For instance, MX-1 is supposed to be much better than the stuff Zalman provided, giving a 3-5C decrease in overall temperatures.
    Reply
  • Wesley Fink - Monday, February 19, 2007 - link

    We use the thermal compound that comes with the cooler in most cases. If it is just a little packet of cheap thermal compound we use our standard, which is a silver colored tube thermal compound of pretty decent performance - not something exotic like MX-1.

    In the case of the Zalman 9500 and 9700 we used the Zalman Thermal Grease. Before replying to this question I tested the Tuniq Tower 120 with the Zalman Thermal Grease. Results were all but identical to the tests we ran using our bulk silver colored compound.

    Over the years I've used many thermal compounds, and if you use a quality product and apply it properly the results have been similar. I hear what you are saying about a 3-5C difference with MX-1, but I certainly have not seen those kinds of gains with any thermal grease. I can also point you to a serious review that shows toothpaste and Vegemite with superior performance to Arctic Silver 5. At some point in the future we might take a closer look at the impact of thermal compounds on performance, but for now I am confident our current test methods are not introducing new variables with sloppy choices of thermal compound. We are prudent in our choices, but not maniacal.
    Reply
  • JarredWalton - Monday, February 19, 2007 - link

    Except a lot of people use whatever comes with the HSF. Wes would have to explain what thermal compound he's using, but I would assume he's sticking with the included stuff for each HSF where possible. If nothing is included... well, I don't know what he does there. :) Basically, though, I don't think retesting is in order unless he's using high-grade stuff on HSFs that omit the inclusion of a compound. Reply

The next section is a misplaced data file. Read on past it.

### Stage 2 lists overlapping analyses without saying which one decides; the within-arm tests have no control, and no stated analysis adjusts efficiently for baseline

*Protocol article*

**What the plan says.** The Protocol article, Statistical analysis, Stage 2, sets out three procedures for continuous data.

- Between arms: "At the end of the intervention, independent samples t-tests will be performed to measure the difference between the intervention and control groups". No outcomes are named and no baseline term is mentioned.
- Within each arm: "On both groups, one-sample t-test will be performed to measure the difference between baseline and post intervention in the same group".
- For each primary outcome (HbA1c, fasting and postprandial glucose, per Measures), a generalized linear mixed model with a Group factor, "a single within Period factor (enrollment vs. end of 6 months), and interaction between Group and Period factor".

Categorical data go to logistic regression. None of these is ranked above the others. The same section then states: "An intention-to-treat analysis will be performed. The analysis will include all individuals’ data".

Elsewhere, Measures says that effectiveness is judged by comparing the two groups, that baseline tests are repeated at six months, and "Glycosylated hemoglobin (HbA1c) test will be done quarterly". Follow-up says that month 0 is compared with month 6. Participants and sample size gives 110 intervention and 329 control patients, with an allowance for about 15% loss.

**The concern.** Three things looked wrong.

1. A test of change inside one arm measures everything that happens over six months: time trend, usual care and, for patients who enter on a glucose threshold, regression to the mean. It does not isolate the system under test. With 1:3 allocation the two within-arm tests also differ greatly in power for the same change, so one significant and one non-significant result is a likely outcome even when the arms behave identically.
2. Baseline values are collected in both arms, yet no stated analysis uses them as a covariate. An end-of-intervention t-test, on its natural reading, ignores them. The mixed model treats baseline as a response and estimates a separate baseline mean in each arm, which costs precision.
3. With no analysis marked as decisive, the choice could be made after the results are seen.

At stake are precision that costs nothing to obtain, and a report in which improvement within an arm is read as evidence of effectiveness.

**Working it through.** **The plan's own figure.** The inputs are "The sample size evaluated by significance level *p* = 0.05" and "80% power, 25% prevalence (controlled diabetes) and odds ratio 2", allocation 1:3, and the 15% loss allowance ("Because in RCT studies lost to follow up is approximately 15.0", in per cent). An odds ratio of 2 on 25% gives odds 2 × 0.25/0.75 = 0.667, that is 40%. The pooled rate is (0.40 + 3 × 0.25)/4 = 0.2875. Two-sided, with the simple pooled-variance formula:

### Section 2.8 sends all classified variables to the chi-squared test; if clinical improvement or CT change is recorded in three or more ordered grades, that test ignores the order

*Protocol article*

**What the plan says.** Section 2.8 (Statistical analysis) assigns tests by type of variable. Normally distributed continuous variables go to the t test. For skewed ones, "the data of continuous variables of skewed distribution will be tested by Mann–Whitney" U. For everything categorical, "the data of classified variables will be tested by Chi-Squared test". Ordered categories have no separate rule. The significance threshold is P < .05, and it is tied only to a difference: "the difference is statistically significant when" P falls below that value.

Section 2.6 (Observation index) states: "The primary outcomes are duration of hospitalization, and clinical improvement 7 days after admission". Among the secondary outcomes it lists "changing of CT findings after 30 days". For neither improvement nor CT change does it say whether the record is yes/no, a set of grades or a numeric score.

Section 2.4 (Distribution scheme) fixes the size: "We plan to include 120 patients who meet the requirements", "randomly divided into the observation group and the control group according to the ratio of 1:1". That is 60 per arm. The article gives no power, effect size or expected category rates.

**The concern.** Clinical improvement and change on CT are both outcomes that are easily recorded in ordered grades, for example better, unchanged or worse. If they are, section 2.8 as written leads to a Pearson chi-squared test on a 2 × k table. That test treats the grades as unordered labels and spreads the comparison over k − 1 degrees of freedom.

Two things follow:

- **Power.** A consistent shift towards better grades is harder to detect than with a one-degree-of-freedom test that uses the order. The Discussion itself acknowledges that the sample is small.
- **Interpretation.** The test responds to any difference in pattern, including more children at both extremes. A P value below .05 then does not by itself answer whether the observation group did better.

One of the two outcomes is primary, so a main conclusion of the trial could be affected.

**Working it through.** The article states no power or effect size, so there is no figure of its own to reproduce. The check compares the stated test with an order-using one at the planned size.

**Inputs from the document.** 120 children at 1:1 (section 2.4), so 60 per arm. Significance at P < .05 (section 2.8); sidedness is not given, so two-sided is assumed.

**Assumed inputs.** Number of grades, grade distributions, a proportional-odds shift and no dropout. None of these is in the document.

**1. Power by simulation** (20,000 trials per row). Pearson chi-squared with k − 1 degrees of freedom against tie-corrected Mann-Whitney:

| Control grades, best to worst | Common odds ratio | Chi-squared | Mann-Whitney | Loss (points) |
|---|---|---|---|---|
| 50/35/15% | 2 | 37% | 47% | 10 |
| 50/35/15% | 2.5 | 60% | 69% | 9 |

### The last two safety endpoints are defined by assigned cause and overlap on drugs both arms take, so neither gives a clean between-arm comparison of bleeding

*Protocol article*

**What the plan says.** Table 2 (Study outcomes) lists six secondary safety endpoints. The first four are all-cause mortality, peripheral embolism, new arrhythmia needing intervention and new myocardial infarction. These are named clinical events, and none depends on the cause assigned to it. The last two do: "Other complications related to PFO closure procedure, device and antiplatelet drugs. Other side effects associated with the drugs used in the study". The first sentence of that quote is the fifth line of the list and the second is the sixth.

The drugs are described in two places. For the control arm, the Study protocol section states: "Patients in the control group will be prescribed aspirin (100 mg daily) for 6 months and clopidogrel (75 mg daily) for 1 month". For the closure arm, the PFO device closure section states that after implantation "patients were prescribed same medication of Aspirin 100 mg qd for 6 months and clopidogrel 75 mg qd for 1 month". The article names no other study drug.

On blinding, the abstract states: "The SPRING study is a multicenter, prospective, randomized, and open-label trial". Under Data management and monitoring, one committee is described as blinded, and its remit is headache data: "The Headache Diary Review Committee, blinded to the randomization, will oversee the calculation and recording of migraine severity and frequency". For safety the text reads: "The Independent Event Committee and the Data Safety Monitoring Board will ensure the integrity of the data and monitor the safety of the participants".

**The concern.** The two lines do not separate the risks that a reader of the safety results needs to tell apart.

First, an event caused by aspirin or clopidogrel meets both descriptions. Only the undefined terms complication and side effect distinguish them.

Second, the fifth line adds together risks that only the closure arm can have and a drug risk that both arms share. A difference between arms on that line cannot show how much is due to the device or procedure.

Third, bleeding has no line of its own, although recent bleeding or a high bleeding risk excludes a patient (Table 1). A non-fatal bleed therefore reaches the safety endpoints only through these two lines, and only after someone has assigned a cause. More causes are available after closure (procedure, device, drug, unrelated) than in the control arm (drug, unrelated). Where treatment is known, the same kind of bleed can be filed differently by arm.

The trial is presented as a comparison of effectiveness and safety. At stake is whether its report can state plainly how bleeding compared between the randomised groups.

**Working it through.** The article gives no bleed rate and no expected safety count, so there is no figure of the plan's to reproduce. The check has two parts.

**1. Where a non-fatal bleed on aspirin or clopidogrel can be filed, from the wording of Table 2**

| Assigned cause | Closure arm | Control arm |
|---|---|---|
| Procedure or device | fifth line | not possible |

• VooDooAddict - Monday, February 19, 2007 - link

    I agree that he should make it clear though what he's using.

    Using the shipped compound with these units would be preferable from complete product a review standpoint. As it stands there's no mention of his cleaning and reapplying new compound either. From a simplicity standpoint of reviewing and a better comparison of coolers, it would be easier to just use one compound for all the coolers to reduce cleaning time and variables.
    Reply
  • ozzimark - Monday, February 19, 2007 - link

    umm, my 9500 looks NOTHING like that base :-X

    http://www.eclipseoc.com/image/cooling/zalman%20cn...">click for pic!
    Reply
  • dev0lution - Monday, February 19, 2007 - link

    Good info. I was leaning towards getting the 9500 since I don't think my 7700-alCu will fit on the eVga 680i board I haven't got around to installing. I might consider getting one of the alternatives now, seeing as how it doesn't look like the zalman's are worth the price premium. Reply
  • Fishie - Monday, February 19, 2007 - link

    quote:

    Neither Zalman was particularly quiet, and the 9700 was one of the noisiest coolers we have tested in the lab at 2800 RPM - twice the noise of the Tuniq Tower 120 at high speed and almost as loud as the Monsoon II Lite which is plagued by buzzing and clicks from fan switching.


    The Tuniq is 54dBs while the 9700 is 57dBs. Twice as loud? Wouldn't twice as loud be 108dBs? Not to mention the 9700 is quieter than the Tuniq at 24" away.
    Reply
  • Wesley Fink - Monday, February 19, 2007 - link

    3db is twice the sound energy, since the db scale is logarithmic. At one time twice the energy was considered twice as loud, but recent research shows 6db to 10db increase to be perceived by the human ear as twice as loud - depending on whose study you read. I have stated this in past reviews. To be more precise I changed the wording in the review to twice the sound energy. Reply